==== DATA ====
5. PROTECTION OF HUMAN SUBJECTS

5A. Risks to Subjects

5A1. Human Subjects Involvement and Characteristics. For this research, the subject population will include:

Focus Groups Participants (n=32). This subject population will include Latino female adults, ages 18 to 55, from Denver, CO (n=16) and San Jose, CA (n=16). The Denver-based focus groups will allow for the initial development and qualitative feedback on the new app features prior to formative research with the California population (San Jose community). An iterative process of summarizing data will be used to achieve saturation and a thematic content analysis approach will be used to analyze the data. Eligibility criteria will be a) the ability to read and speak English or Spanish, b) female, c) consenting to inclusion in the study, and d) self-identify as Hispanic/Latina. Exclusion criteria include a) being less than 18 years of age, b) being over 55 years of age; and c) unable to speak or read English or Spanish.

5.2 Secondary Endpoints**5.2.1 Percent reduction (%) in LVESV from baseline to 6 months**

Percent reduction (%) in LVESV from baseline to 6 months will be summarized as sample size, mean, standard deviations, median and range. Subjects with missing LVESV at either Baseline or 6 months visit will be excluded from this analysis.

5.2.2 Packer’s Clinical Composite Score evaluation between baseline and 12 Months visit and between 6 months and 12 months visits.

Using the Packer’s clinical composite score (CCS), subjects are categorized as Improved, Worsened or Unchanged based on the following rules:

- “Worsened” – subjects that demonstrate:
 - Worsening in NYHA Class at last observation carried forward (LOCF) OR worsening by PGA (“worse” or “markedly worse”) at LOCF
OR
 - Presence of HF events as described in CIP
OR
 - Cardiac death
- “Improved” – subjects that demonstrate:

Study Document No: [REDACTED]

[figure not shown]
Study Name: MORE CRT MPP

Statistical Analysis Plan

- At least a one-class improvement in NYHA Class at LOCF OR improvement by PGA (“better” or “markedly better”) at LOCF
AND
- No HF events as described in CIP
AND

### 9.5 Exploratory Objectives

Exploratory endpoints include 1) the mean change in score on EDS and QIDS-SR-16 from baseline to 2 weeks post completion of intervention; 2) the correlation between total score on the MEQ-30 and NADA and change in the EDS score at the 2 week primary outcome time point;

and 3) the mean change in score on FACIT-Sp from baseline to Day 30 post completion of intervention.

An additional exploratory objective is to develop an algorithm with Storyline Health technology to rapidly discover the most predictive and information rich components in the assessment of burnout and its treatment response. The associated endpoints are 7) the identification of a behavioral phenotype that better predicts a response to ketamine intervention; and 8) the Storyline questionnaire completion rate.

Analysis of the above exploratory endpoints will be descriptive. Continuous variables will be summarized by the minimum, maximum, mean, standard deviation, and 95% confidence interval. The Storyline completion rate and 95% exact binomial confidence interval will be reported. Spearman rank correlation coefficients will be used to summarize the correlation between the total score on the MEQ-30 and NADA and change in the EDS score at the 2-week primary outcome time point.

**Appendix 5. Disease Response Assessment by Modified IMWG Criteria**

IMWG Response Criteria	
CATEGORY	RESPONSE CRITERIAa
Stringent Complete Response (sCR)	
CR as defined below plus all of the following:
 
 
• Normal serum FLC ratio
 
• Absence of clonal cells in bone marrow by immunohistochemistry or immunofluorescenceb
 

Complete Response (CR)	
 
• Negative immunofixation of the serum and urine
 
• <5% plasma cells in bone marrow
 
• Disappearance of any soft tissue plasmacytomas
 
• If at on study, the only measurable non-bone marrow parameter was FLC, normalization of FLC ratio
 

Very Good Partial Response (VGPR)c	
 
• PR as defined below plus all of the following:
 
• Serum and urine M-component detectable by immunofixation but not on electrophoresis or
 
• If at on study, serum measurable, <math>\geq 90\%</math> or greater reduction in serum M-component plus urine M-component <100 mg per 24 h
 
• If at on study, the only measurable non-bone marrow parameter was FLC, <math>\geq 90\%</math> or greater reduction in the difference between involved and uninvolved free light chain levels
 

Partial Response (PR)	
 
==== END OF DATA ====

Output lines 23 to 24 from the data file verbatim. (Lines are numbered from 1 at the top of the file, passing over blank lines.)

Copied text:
AND

### 9.5 Exploratory Objectives